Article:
The cost realism analysis report shows that the Navy's cost analyst
did not heed the DCAA's advice with respect to EER's proposed rates,
finding that the DCAA did not consider the solicitation's terms and
did not express an opinion on many matters. The Navy's cost analyst
therefore accepted the rates proposed by EER with one exception not
related to the DCAA memorandum; that is, EER's proposed costs were not
adjusted in response to the DCAA's concerns. At the conclusion of the
report, the cost analyst included a section entitled "Additional
Proposal Concerns" in which he stated that the DCAA had advised that
it would be submitting a negative final report based on its belief
that EER's proposal would not provide an acceptable basis for
negotiation of a fair and reasonable price. EER Cost Realism Analysis
Report at 12. The report went on to restate the DCAA's findings,
based on the 1997 audit report, that EER's [DELETED], and concluded by
stating that the Navy had received the DCAA's updated audit report
dated May 6 stating that the concerns noted above remained valid. /8/
Id. at 13. As a result, the analyst questioned the [DELETED] and
recommended that the DCAA be asked to perform an immediate [DELETED]
if EER should receive the award. Id.

EER argues that the DCAA report is erroneous, and that the Navy's
reliance on the report was improper. EER primarily asserts that the
issues raised concerning its [DELETED] were addressed and resolved,
and that it has repeatedly asked the DCAA for a new review, which has
not occurred. EER also alleges that the information from the DCAA
report formed the basis of EER's moderate performance risk rating.

We have no basis to fault the cost analyst's treatment of this matter.
As noted above, no adjustments were made to EER's proposed costs as a
result of the DCAA memorandum or its final report. The analyst did
not find that EER's [DELETED] was a risk but simply remarked upon the
DCAA's comments and noted that this topic should be a matter for
discussion if EER were selected as the awardee. While EER asserts
that the DCAA report is clearly erroneous, the record before our
Office does not show that all of the issues concerning EER's [DELETED]
have been resolved. The evidence provided by EER does show that, in
1997, EER advised the DCAA that it would develop and implement the
necessary policies and procedures in response to some of the DCAA's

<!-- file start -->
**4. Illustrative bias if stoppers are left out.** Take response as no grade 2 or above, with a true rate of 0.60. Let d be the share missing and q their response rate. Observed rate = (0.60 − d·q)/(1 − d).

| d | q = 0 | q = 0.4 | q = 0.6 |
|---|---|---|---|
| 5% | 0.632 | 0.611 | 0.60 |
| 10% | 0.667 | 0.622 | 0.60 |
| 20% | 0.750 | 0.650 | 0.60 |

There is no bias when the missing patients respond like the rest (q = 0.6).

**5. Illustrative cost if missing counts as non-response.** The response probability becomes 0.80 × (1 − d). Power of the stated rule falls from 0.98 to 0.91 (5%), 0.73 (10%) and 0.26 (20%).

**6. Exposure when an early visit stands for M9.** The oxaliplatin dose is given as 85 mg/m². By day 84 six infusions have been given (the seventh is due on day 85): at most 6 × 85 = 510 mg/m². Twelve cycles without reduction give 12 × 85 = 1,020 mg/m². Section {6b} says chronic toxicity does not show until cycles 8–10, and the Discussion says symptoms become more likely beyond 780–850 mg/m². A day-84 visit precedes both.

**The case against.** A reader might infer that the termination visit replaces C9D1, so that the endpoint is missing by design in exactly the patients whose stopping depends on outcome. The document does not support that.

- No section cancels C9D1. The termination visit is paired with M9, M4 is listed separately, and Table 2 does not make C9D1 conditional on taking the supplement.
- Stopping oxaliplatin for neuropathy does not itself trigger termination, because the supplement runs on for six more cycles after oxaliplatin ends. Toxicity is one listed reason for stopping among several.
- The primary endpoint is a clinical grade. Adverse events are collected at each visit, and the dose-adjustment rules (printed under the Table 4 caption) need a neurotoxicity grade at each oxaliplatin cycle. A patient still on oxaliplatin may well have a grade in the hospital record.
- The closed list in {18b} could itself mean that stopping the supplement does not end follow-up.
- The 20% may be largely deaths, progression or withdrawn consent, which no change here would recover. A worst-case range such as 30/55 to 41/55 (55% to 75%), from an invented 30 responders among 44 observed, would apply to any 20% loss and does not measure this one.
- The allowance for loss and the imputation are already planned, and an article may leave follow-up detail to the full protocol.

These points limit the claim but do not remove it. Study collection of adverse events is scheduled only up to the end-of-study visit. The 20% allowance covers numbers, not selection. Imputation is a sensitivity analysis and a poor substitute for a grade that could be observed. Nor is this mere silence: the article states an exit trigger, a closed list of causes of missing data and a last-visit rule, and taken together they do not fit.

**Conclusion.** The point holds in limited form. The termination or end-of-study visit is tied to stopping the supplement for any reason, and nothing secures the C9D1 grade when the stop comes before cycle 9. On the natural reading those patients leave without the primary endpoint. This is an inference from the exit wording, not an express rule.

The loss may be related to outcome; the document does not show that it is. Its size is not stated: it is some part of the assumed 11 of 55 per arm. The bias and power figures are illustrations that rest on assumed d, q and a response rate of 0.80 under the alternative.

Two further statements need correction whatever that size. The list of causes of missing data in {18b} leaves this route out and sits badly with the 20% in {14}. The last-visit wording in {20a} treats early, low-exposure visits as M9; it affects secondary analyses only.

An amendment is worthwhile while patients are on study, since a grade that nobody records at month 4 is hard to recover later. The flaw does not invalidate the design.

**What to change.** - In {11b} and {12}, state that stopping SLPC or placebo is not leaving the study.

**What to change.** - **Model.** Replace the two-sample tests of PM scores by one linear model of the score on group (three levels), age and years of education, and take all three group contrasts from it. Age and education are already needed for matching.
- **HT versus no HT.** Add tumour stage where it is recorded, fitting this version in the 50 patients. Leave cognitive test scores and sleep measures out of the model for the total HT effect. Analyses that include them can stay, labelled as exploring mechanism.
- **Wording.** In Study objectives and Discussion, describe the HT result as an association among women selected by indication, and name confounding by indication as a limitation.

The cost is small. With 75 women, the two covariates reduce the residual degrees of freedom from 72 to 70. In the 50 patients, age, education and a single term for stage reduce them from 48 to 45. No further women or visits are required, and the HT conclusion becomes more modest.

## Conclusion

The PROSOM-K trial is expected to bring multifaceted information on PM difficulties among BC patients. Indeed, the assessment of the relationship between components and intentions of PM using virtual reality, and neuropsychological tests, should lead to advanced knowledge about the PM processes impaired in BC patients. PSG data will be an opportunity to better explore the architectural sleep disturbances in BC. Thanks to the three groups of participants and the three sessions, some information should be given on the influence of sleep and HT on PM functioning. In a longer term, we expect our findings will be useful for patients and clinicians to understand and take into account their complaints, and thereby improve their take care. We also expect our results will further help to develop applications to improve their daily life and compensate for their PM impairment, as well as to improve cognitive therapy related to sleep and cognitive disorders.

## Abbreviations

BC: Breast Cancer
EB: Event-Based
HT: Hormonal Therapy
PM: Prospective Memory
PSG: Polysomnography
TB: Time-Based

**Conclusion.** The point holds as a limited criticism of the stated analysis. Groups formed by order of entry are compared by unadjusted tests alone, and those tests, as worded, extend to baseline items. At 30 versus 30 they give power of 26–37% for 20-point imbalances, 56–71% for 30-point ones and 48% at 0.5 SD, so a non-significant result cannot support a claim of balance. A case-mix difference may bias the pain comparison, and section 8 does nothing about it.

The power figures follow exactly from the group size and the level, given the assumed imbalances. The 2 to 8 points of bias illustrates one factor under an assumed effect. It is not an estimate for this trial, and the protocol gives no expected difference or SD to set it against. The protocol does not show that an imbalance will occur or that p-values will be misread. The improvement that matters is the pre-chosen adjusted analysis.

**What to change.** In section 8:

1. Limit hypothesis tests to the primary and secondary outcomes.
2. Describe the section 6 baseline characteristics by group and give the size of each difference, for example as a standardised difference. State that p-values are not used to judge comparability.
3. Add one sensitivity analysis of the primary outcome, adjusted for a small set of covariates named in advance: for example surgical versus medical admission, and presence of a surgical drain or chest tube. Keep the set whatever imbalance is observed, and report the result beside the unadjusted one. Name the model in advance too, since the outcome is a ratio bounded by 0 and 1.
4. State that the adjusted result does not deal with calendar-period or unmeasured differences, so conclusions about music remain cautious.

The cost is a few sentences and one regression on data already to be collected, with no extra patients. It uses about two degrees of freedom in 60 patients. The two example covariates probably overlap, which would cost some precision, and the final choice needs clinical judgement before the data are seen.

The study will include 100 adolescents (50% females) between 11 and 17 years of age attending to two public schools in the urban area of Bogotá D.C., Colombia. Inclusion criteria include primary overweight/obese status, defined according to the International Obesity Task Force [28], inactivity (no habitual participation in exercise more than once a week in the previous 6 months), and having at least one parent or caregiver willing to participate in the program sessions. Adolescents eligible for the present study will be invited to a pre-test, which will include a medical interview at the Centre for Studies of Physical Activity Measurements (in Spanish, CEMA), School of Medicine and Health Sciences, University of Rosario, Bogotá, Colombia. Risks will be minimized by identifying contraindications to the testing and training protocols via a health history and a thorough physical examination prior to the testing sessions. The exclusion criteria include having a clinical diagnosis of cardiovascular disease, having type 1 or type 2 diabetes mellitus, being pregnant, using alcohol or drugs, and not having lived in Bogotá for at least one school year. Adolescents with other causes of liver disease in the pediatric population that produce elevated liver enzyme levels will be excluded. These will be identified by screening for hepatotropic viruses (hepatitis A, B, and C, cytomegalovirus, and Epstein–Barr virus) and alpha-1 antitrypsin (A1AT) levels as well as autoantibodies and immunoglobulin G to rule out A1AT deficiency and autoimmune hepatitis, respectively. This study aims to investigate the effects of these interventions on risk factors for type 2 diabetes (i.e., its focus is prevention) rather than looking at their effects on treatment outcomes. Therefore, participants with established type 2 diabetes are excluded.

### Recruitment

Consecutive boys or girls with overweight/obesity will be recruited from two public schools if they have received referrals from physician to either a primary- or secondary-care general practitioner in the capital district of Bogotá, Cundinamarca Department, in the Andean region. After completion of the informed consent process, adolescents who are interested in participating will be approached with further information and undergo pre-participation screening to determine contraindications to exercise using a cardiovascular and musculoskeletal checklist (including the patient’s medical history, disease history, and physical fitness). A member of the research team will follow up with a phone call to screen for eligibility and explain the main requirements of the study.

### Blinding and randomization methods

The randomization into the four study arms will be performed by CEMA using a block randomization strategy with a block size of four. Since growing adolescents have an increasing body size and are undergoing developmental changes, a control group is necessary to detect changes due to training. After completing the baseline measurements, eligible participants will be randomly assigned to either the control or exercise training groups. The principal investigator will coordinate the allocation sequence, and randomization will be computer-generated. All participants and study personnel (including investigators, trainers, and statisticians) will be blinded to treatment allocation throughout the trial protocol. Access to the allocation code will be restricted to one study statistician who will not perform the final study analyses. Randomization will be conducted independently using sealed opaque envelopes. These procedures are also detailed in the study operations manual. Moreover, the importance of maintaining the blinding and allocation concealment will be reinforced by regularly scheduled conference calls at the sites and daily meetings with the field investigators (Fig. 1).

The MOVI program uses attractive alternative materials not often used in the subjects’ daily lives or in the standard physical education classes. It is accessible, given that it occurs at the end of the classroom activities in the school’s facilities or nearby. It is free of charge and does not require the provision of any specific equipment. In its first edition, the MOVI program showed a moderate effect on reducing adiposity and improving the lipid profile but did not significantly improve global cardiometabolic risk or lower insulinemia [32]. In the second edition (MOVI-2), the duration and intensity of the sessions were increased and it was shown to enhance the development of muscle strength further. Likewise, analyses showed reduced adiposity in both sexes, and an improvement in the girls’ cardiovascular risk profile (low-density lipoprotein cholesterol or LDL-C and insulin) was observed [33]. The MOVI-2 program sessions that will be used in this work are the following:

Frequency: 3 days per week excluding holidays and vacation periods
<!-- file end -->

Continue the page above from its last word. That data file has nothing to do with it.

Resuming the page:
concerns but, as to one concern, EER stated that it would continue to
use its then-existing practice. The record also shows that EER
provided the DCAA with copies of its revised policies and procedures
for [DELETED] several times between 1997 and 2000, stating that it had
taken action to correct the deficiencies, but the record before us
does not indicate that a review by the DCAA has taken place. Given
the uncertainty surrounding this issue, it was reasonable for the cost
analyst to flag it as an area for discussion if EER were selected for
award. /9/ As discussed below, the record shows that the source
selection decision did not turn on the DCAA report and that EER was
not prejudiced even if the agency improperly considered that report.

Indirect Rate Ceiling

Offeors were required to base their cost proposals on a specified
number of labor hours. RFP Sec. L at 74. The RFP explained that this
number of hours represented the government's current, best estimate of
requirements, but that the government could not guarantee them. Id.

EER proposed a ceiling on the [DELETED]. EER Cost Proposal at 12.
The Navy's cost analyst found that it was "unlikely" that the required
number of hours would be ordered and that the advantage of the capped
rate would therefore not be obtained. The cost analyst noted EER's
offer to negotiate an indirect [DELETED], and stated that this issue
should be revisited if award was to be made to EER. EER Cost Realism
Report at 12.

Citing a comment made during the debriefing and a notation on a